words Justin McGuirk
This year’s Milan furniture fair is shaping up intriguingly, with some of the most important brands not exhibiting at I Saloni. The founder and art director of Cappellini gives us his predictions.
There’s a lot of anticipation about what Milan’s going to be like this year.
For sure, in 2009 we are at the beginning of the problem, and it will be a very difficult year but we have to be ready for 2010 when the market will start again. People aren’t spending money, they are waiting, and for some companies that will be a sort of natural selection. But I think it is very important to be just a little bit positive and to try to work on innovation, otherwise we’ll kill ourselves. That’s why Milan this year will be very important. Maybe people who stayed four or five days before will only stay two days. But the most important thing is to try and be really very serious, with good products and not so many parties. If we don’t go ahead with research and good products I think that could be a big problem for the future.
What about for Cappellini itself, what’s going to be different this year?
We have to look for the real needs of the market, but we haven’t changed our strategy. As Cappellini we will present a diversity of products: expensive ones by Mendini and Kuromata but on the other side a less expensive Mendini chair and an inexpensive Jasper Morrison table that are both very interesting. And we are still presenting products by new young designers. I think that in this moment we have to try and give to the market a little surprise.
Do you think the market is demanding slightly different things?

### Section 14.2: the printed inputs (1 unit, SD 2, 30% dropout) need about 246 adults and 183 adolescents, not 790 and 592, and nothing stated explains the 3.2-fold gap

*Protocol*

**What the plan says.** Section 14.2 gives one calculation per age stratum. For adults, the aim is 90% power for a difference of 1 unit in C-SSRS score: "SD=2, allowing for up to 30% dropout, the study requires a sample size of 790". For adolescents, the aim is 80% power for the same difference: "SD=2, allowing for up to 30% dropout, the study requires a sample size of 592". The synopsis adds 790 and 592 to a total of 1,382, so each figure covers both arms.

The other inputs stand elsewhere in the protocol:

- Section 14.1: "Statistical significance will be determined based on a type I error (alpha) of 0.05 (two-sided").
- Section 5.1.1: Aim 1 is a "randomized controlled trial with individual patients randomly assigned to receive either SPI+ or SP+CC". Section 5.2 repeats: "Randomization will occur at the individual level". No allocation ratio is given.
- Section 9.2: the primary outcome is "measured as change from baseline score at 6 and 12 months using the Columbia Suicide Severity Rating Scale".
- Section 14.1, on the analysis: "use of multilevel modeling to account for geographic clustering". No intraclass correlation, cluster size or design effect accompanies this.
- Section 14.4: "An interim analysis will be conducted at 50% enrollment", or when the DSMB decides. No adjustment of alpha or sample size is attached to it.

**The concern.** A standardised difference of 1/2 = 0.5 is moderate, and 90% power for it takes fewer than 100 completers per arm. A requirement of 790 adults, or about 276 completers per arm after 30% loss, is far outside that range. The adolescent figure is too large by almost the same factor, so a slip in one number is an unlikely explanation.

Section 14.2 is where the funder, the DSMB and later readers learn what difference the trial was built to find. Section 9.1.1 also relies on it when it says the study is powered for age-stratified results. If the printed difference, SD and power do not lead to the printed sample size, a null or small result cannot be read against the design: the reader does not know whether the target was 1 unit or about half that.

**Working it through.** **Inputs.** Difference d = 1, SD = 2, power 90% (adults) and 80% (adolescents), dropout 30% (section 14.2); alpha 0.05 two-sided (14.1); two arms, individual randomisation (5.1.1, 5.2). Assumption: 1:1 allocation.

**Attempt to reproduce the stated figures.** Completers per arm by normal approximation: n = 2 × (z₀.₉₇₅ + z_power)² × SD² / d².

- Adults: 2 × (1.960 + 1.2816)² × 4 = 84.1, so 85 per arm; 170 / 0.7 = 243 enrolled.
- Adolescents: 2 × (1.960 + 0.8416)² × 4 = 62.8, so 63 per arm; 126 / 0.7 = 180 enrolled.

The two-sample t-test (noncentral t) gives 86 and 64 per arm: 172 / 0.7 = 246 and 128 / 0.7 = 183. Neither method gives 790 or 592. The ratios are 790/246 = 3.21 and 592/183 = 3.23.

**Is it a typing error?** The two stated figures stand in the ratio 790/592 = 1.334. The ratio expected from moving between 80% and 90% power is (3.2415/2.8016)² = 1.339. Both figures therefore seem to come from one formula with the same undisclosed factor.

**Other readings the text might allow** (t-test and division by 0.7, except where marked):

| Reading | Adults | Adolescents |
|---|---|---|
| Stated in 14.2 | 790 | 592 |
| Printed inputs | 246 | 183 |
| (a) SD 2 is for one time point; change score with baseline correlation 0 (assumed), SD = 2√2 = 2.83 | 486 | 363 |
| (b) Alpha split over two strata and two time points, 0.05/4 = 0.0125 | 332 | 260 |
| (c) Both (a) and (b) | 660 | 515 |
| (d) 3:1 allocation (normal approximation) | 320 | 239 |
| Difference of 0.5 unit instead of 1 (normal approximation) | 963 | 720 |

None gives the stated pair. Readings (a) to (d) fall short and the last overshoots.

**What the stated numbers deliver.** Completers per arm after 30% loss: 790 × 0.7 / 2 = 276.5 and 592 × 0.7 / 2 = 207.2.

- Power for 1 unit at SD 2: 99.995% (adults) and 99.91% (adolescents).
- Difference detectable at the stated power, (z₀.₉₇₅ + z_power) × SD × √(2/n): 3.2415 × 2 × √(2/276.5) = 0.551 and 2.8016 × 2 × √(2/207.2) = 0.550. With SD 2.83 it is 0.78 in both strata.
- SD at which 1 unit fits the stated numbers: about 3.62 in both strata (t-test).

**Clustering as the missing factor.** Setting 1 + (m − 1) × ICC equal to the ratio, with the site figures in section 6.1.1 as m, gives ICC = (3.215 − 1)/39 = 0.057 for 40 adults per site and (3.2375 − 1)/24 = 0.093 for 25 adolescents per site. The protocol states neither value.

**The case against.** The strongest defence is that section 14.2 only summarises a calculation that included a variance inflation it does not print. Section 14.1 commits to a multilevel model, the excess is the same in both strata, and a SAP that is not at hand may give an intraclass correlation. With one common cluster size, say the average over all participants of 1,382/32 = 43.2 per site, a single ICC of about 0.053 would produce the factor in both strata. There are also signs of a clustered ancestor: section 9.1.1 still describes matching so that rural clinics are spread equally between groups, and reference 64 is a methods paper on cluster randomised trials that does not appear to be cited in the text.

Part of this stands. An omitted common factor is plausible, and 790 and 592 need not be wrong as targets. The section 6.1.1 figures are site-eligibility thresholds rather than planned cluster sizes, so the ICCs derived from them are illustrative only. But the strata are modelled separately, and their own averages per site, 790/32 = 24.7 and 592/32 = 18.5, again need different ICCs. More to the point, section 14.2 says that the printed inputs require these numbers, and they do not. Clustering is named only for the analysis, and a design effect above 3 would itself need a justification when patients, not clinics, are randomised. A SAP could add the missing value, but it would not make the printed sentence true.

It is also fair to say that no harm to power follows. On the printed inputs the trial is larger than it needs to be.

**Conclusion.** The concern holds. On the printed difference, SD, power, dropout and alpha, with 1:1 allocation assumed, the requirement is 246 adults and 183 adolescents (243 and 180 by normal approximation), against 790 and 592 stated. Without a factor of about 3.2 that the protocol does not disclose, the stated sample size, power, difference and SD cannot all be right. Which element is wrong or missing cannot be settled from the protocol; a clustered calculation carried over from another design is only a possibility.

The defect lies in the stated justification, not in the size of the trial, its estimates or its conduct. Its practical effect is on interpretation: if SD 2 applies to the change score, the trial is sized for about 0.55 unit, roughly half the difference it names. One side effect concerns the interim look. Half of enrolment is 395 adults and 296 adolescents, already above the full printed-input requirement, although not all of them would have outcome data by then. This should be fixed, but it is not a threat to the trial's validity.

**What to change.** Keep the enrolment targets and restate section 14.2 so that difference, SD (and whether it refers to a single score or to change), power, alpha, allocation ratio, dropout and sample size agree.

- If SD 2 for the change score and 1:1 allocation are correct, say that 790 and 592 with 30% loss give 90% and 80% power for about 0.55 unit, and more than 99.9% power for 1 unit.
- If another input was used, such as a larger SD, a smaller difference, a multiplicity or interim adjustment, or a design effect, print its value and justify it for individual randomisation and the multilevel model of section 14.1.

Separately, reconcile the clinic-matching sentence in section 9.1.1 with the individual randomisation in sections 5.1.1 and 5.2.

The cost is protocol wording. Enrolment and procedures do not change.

Frankly I think nobody needs a new table and chairs. This means that we have to work on really strong products that, when people see them, they understand they can’t live without them. Today design customers have Cappellini on one side but they can buy Ikea on the other side. The new consumer freedom means people do not want to spend money for nothing, they want to invest in products with the right value and they like to mix things. So for sure we have to think about how the consumer is changing. Today there is no more monoculture.
There’s a lot of positive spinning of the recession suggesting it’s an opportunity to change things. Do you believe that?
A few months ago I was afraid about the future. At that time I was speaking with the people of Walt Disney and they told me their company was born in 1929, in a recession. If you see their huge worldwide success it means, OK, you have to work double, but during a recession good ideas can come out.
Which other companies will you have your eye on?
There is a group of companies that I respect a lot. Moroso is an interesting company, and a very good friend of Cappellini. With Established & Sons, their next step will be very interesting. Because I think they are like Cappellini 20 years ago. It’s an important step passing from a small company to an industrial, global company.
You’re also working for Superstudio this year.
Yes, on one side I’m Cappellini, on the other side I’ve taken the art direction of Superstudio in Zona Tortona. We’ve transformed Superstudio with the concept of the “temporary museum”, where we will have design objects but also installations – research from art to design technique, which is quite important. I will present also, with the mayor, our ideas for a new expo in 2015.
How do you cope with the fair?
Ha! The night before the opening of the Salone I usually finish work at 4am. I try to live 20 hours a day during the Salone to see as much and meet as many people as I can.